Recognized as a political prisoner on the grounds that his prosecution is being conducted with respect to an alleged offence that had not in fact taken place, with violation of the right to fair trial and disproportionate use of pre-trial detention, given the nature of the charges laid against him.

  1. Idelbayev, Rinat Vadimovich, was born on 27 December 1980. As a member Hizb ut-Tahrir al-Islami, an organization banned in Russia, Mr Idelbayev was charged under Part One Art. 205.1 (‘Incitement and other involvement of individuals in committing a crime envisaged under Art. 278 of the Russian Criminal Code’) of the Russian Criminal Code, Part One of Art. 30, (‘Preparation of actions aimed at a violent seizure of power, or forcible change of the constitutional order’), and Part Two of Art. 282.2 (‘Participation in the activities of an extremist organisation) and sentenced to 6 years in a strict-regime penal colony followed by 1 year of ‘restricted freedom’ and a fine of 150,000 roubles. Even though according the prosecution, Hizb ut-Tahrir al-Islami has never been involved in violent actions, Mr Idelbayev has been in custody since 31 July 2012.

Recognized as a political prisoner on the grounds that his prosecution is being conducted with respect to an alleged offence that had not in fact taken place, with violation of the right to fair trial and disproportionate use of pre-trial detention, given the nature of the charges laid against him.

  1. Inamov, Azizbek Khalikovich, was born on 9 April 1977. As a member of Hizb ut-Tahrir al-Islami, an organization banned in Russia, he was charged under Part One of Art. 282.2 (‘Organization of the activities of an extremist organization’) of the Russian Criminal Code, Part One of Art. 30 in conjunction with Art. 278 (‘Preparation of actions aimed at a violent seizure of power, or forcible change of the constitutional order’), Part One of Art. 205.1 (‘Incitement of other involvement of individuals in committing a crime envisaged under Art. 278 of the Russian Criminal Code’) and sentenced to 11 years in a strict-regime penal colony and a fine of 200,000 roubles. Even though according the prosecution, Hizb ut-Tahrir al-Islami has never been involved in violent actions, Mr Inamov has been held in custody since 7 November 2012.

Recognized as a political prisoner on the grounds that his prosecution is being conducted with respect to an alleged offence that had not in fact taken place, with violation of the right to fair trial and disproportionate use of pre-trial detention, given the nature of the charges laid against him.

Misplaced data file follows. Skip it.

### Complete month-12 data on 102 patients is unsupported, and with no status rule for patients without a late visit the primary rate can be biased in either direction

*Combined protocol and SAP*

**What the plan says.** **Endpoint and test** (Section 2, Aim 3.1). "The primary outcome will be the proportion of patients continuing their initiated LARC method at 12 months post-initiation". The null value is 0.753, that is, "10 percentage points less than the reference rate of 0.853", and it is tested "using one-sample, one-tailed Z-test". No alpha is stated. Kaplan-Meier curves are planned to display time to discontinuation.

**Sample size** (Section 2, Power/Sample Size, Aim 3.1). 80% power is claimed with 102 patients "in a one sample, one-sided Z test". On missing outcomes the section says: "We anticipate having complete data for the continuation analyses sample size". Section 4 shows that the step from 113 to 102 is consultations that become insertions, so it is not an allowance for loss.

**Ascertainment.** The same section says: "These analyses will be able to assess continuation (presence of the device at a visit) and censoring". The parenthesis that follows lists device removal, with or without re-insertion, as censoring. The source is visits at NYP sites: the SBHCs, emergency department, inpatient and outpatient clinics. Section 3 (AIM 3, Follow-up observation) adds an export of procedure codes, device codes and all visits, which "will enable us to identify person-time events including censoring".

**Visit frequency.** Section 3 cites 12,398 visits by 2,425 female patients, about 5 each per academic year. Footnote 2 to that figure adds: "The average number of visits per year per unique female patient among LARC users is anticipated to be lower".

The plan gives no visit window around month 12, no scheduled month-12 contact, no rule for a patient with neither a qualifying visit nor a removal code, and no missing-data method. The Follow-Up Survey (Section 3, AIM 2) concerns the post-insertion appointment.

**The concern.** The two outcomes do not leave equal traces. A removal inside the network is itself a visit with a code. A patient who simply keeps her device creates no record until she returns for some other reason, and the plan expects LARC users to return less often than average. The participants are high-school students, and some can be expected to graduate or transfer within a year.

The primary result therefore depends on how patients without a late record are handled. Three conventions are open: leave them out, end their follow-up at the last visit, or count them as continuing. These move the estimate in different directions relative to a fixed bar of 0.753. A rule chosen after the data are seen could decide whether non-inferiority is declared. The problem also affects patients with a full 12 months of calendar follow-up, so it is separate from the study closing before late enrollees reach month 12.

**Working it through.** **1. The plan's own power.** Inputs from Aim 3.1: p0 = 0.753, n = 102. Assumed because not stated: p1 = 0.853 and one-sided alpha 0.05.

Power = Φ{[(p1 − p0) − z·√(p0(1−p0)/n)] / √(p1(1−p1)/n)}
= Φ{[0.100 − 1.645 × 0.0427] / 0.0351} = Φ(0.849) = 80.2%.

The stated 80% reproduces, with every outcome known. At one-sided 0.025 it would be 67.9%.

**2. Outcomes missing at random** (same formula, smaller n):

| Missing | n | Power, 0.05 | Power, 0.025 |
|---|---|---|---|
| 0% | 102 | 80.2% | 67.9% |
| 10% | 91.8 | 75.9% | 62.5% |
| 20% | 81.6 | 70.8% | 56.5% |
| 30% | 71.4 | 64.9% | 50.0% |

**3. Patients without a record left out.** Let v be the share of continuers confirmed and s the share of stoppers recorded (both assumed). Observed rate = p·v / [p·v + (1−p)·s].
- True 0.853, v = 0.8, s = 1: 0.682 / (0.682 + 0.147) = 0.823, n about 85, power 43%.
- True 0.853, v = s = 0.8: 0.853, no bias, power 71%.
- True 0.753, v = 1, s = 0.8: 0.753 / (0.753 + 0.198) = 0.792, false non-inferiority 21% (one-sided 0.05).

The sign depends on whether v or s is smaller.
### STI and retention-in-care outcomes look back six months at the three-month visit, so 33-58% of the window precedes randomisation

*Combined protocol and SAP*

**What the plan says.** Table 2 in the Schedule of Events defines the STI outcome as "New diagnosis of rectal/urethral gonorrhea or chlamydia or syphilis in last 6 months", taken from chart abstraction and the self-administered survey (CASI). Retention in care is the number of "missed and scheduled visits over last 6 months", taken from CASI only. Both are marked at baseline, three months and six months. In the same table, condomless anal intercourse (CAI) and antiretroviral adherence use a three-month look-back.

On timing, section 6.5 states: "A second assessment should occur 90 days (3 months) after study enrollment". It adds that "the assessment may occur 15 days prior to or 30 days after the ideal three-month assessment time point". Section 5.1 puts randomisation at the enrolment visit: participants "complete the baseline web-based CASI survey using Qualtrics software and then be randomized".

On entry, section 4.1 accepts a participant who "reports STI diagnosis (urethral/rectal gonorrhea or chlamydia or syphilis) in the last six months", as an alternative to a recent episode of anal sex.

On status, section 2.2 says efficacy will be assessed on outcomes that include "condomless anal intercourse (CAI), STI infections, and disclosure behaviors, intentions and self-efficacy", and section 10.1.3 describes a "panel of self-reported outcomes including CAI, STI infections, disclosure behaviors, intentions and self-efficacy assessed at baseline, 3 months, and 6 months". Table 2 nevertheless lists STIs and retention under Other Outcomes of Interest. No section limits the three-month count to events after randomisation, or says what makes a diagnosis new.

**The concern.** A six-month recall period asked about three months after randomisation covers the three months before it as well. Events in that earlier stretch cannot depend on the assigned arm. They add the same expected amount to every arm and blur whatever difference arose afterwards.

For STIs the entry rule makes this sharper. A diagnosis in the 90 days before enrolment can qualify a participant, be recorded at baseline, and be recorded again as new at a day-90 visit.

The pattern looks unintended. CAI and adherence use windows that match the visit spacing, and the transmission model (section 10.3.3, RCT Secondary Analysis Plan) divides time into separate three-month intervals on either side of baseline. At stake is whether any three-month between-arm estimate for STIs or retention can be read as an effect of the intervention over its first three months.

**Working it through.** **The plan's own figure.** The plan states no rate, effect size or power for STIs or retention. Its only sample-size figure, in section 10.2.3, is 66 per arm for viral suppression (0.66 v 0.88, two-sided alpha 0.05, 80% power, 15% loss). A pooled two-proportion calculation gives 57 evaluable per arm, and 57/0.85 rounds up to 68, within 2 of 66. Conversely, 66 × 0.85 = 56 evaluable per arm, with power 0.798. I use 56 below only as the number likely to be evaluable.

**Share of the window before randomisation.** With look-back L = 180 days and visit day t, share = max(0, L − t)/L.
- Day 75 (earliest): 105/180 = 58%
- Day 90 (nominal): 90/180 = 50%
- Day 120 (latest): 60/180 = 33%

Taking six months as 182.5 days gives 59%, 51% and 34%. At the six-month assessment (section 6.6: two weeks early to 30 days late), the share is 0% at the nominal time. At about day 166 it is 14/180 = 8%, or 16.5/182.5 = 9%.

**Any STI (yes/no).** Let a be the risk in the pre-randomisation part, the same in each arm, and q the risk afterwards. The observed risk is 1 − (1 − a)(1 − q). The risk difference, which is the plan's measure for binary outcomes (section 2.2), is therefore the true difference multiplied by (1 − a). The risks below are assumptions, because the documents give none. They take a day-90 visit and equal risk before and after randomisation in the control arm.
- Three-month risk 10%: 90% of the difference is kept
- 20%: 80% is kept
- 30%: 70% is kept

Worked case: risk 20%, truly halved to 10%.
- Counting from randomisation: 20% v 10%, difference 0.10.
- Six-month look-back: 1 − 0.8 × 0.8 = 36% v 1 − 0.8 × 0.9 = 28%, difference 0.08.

1. Ismailov, Shamil Magomedrasulovich, was born on 20 October. A resident of Makhachkala, he worked as a urologist. As a member of Hizb ut-Tahrir al Islami, an organization banned in Russia, he was charged under Part One of Art. 282.2 (‘Organization of the activities of an extremist organization’) of the Russian Criminal Code, Part One of Art. 30 in conjunction with Art. 278 (‘Preparation of actions aimed at a violent seizure of power, or forcible change of the constitutional order’) and sentenced to 8 years in a strict-regime penal colony followed by 2-year period of ‘restricted freedom’, and a fine of 100,000 roubles. Even though according the prosecution, Hizb ut-Tahrir al-Islami has never been involved in violent actions, Mr Ismailov has been held in custody since 13 June 2013.

Recognized as a political prisoner on the grounds that his prosecution is being conducted with respect to an alleged offence that had not in fact taken place, with violation of the right to fair trial and disproportionate use of pre-trial detention, given the nature of the charges laid against him.

  1. Kayumov, Azamat Rinatovich, was born on 30 September 1982. A resident in the Republic of Bashkortostan, he worked as a washing machine repair technician. As a member of Hizb ut-Tahrir al Islami, an organization banned in Russia, he was charged under Part Two of Art. 205.5 (‘Participation in the activities of an organization designated as terrorist under Russian law’) of the Russian Criminal Code and part One of Art. 30 in conjunction with Art. 278 (‘Preparation of actions aimed at a violent seizure of power, or forcible change of the constitutional order’). Even though according the prosecution, Hizb ut-Tahrir al-Islami has never been involved in violent actions, Mr Kayumov has been held in custody since 4 February 2015.

Recognized as a political prisoner on the grounds that his prosecution is being conducted with respect to an alleged offence that had not in fact taken place, with violation of the right to fair trial and disproportionate use of pre-trial detention, given the nature of the charges laid against him.